Meadows v. Green

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524 S.W.2d 509 (1975)

A. K. MEADOWS, Petitioner, v. James A. GREEN et al., Respondents.

No. B-5111.

Supreme Court of Texas.

June 18, 1975.

Rehearing Denied July 16, 1975.

Louis M. Moore, Houston, for petitioner.

Fulbright & Jaworski, Thomas P. Sartwelle, Houston, for respondents.


James A. Green, Jr., and A. K. Meadows entered into a custom brokerage house business in Houston in 1967. Disagreements arose over whether Meadows was a partner or an employee and whether or not Meadows had used business funds to pay personal debts. The business relationship was terminated in 1969. Green reported to the Harris County District Attorney's office that Meadows was his employee and that he had misapplied company funds. The district attorney presented this matter to the grand jury which returned two felony indictments for embezzlement. Meadows was tried and acquitted.

This suit was then filed by Meadows for malicious prosecution and a partnership accounting. The jury found that the business was a partnership; Green did not relate fairly and honestly all material facts about the business relationship to the district attorney's office; the prosecution was instituted by or through Green's aid and cooperation; Green acted without probable cause and with malice; Meadows was innocent; and substantial damages. Judgment *510 was entered for Meadows for $27,921.35. The Court of Civil Appeals reversed and rendered as to the action for an accounting, which is not before us, and reversed and remanded the cause of action for malicious prosecution. 517 S.W.2d 799. We reverse and remand to the Court of Civil Appeals.

The Court of Civil Appeals held that Green failed to preserve any challenges to the factual sufficiency of the evidence and that there is some evidence to support the jury's findings of the necessary elements of the cause of action. However, the court found that Meadows failed to prove by clear and convincing evidence that Green was actuated by malice in presenting the matter to the district attorney and therefore remanded the cause to the District Court.

The points of error attacking factual sufficiency of the evidence before the Court of Civil Appeals are in proper form, but the only complaints in the trial court were Green's contentions that error was committed in submitting issues to the jury and in rendering judgment on the verdict. Those complaints do not go to the great weight and preponderance, or factual sufficiency, of the evidence. Chemical Cleaning, Inc. v. Chemical Cleaning & Equipment Service, Inc., 462 S.W.2d 276 (Tex.1970); McDonald v. New York Central Mutual Fire Ins. Co., 380 S.W.2d 545 (Tex.1964). The Court of Civil Appeals was correct in holding that no factual sufficiency points were before the court.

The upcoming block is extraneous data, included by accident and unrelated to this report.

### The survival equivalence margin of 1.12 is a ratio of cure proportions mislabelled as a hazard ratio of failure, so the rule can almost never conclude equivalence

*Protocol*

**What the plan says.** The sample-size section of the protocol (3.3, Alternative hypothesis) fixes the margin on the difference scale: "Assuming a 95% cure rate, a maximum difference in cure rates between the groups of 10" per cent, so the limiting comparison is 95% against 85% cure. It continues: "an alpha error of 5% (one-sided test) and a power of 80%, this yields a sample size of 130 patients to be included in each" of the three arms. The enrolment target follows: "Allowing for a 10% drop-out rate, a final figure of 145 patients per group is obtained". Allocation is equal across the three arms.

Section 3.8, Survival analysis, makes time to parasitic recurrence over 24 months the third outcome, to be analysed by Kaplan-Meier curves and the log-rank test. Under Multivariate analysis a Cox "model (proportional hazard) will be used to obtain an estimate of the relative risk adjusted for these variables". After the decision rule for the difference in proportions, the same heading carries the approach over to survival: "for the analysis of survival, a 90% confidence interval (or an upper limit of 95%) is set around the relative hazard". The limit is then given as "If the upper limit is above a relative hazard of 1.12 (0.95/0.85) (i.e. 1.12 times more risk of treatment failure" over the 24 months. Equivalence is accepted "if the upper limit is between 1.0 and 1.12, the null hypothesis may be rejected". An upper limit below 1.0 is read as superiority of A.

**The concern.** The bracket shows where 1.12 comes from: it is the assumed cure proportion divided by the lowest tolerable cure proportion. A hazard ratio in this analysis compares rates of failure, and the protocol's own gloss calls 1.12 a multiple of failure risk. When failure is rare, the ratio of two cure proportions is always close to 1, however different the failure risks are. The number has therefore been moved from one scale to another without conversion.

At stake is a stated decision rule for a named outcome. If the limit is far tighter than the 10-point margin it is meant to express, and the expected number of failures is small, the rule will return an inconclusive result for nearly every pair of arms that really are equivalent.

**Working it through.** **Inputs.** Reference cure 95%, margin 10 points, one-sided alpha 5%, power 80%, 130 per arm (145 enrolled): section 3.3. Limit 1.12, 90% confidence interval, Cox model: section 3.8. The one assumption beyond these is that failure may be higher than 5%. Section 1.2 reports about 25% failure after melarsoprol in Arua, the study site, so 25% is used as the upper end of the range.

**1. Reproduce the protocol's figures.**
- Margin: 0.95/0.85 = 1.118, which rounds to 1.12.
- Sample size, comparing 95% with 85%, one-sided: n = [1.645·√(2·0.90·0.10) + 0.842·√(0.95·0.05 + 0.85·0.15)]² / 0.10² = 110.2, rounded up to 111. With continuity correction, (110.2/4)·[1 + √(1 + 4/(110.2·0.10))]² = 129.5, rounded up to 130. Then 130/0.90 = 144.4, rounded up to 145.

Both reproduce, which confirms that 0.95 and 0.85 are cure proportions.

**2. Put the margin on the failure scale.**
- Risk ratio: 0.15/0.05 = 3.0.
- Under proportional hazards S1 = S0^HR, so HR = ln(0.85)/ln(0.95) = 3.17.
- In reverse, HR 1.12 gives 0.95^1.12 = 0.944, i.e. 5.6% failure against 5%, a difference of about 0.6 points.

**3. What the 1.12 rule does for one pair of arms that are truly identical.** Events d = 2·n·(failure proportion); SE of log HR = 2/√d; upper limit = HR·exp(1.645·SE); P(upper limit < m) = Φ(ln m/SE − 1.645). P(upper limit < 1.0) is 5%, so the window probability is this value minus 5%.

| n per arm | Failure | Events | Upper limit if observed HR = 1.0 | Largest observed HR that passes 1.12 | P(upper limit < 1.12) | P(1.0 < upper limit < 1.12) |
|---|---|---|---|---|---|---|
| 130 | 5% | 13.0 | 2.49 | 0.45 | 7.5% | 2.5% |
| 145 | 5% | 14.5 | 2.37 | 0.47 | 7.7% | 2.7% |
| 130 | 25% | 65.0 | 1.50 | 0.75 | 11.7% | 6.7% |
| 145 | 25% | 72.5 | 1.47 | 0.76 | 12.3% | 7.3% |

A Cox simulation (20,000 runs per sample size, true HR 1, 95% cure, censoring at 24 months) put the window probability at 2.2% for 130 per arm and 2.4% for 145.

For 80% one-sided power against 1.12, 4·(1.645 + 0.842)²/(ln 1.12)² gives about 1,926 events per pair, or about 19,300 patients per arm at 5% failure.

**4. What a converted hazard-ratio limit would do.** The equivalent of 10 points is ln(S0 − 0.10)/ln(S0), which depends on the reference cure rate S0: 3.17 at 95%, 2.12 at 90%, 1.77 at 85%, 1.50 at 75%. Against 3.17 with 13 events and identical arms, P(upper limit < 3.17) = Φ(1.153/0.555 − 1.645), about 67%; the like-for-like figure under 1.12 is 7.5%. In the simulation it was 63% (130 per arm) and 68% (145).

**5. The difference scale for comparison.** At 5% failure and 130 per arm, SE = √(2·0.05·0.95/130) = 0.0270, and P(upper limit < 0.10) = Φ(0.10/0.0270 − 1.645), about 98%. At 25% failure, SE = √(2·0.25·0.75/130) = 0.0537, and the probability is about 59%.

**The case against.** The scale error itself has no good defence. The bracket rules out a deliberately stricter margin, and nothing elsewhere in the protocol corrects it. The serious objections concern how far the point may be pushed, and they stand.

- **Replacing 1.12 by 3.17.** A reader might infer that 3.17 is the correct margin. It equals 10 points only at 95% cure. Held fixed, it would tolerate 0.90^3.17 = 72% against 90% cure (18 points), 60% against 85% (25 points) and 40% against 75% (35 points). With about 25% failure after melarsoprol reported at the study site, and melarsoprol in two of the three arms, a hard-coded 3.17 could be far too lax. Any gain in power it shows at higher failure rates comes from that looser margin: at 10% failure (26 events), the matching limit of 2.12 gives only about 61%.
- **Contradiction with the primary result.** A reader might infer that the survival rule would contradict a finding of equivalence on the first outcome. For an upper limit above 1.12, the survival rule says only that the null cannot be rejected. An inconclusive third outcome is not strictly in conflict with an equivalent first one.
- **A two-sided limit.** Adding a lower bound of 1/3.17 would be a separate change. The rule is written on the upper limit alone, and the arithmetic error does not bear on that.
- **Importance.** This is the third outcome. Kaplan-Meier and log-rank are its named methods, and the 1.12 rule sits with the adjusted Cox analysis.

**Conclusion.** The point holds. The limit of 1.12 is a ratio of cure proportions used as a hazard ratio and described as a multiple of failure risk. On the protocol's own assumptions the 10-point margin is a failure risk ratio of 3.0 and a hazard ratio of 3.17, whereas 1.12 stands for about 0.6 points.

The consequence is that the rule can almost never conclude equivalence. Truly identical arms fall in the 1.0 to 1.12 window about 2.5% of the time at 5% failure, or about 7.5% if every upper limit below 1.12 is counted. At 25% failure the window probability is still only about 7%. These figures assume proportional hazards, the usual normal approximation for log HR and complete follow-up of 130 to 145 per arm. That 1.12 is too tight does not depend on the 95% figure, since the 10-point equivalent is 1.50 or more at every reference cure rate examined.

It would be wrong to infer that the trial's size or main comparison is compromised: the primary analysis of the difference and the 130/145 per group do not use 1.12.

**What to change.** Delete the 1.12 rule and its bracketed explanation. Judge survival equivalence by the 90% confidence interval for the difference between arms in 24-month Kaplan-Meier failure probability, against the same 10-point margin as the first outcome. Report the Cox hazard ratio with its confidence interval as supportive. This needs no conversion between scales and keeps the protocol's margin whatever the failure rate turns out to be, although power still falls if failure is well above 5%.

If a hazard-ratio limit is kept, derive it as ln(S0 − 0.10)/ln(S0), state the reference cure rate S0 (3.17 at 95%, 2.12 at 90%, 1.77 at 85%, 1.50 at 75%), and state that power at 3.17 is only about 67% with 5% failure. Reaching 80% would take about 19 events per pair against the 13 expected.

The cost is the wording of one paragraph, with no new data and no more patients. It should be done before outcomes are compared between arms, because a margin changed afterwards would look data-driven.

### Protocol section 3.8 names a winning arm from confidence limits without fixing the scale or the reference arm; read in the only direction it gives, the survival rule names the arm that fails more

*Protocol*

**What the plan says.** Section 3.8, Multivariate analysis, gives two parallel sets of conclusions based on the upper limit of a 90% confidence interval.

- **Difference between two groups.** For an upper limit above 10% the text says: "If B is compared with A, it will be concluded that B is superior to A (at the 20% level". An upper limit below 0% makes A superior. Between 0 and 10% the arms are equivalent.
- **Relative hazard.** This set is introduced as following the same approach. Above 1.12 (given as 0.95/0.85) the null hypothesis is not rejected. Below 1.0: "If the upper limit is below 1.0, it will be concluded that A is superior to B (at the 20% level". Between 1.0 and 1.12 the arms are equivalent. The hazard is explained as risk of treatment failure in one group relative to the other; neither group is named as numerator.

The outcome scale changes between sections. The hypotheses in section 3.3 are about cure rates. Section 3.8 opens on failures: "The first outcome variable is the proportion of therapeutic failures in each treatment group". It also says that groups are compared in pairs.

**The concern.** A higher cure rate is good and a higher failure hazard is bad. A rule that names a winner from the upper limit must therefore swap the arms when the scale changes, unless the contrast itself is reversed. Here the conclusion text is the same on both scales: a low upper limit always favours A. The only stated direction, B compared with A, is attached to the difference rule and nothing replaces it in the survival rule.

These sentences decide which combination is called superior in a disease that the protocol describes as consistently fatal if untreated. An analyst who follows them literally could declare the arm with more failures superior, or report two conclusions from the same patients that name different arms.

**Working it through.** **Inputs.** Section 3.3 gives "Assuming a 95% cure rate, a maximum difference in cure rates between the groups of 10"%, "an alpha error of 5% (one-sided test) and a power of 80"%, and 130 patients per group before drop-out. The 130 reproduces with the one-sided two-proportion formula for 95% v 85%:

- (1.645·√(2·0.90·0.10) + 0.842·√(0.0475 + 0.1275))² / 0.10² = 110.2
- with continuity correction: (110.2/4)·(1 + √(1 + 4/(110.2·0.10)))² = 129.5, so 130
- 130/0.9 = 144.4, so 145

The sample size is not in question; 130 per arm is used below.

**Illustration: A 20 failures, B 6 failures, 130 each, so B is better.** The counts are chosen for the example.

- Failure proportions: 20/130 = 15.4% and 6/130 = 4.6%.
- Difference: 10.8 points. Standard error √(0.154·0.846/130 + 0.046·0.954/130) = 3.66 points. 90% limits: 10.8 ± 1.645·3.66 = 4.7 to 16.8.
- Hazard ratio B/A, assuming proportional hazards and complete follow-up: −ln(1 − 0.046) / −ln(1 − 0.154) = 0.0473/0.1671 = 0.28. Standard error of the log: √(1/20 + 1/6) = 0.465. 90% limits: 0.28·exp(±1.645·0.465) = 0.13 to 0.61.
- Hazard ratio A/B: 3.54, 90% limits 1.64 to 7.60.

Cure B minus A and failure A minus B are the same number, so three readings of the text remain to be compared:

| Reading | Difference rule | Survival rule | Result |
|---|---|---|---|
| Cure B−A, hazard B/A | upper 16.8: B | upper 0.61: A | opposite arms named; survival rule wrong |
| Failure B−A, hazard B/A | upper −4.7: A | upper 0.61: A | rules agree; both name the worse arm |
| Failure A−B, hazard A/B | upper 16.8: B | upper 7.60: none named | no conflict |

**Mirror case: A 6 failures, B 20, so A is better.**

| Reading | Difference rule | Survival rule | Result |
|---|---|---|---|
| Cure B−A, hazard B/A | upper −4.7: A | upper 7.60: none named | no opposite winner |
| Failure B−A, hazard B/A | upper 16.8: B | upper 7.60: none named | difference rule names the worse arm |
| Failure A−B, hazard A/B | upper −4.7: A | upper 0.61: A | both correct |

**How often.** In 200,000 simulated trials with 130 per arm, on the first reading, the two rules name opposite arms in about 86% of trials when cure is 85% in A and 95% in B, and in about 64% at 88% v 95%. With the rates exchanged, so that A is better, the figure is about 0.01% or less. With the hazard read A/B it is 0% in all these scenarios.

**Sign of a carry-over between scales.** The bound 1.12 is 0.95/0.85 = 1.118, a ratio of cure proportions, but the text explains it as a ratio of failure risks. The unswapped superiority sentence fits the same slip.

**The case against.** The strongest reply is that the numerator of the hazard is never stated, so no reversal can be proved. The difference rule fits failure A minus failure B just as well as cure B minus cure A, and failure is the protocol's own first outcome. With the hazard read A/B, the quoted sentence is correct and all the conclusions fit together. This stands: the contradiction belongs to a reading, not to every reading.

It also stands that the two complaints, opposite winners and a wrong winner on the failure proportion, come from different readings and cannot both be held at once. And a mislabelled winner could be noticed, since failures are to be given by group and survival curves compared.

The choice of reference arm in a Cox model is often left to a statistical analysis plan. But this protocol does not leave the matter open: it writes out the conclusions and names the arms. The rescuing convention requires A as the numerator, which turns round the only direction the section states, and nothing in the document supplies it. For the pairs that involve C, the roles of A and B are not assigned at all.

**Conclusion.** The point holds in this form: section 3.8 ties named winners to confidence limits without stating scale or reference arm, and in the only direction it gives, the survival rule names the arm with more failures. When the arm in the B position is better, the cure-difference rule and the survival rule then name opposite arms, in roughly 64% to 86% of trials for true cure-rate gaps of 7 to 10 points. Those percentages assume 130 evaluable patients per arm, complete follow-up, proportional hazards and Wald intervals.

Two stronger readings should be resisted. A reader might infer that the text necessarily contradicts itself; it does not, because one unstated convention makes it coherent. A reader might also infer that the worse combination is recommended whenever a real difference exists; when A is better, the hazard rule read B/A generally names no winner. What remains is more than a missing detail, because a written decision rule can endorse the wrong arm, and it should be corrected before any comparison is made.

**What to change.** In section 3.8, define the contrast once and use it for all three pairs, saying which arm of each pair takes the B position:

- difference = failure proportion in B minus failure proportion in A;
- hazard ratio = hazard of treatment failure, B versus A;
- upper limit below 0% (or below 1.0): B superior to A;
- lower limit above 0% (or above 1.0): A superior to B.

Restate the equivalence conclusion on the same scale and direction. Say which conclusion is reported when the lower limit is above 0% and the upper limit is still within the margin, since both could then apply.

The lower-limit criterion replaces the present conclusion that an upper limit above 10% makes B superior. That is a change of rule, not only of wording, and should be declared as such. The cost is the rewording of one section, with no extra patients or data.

In reaching its decision the Court of Civil Appeals has sought to apply a third standard of reviewing the evidence presented at trial the "clear and convincing" standard. In Texas there are but two standards by which evidence is reviewed: factual sufficiency and legal sufficiency. The requirement of clear and convincing evidence is merely another method of stating that a cause of action must be supported by factually sufficient evidence. Omohundro v. Matthews, 161 Tex. 367, 341 S.W.2d 401 (1960); Sanders v. Harder, 148 Tex. 593, 227 S.W.2d 206 (1950).

There being no proper assignments of error before the Court of Civil Appeals challenging the verdict because of the factual sufficiency of the evidence, it was error to reverse and remand the cause for retrial on that ground.

Since the decision of the Court of Civil Appeals is in conflict with our holding in Omohundro v. Matthews, supra, that clear and convincing evidence is but another way of describing factual sufficiency of the evidence, under Rule 483, Texas Rules of Civil Procedure, we grant writ of error and, without hearing oral argument, reverse the judgment of the Court of Civil Appeals and remand the cause to that court for determination of the assignments of error asserting excessiveness of the damages.

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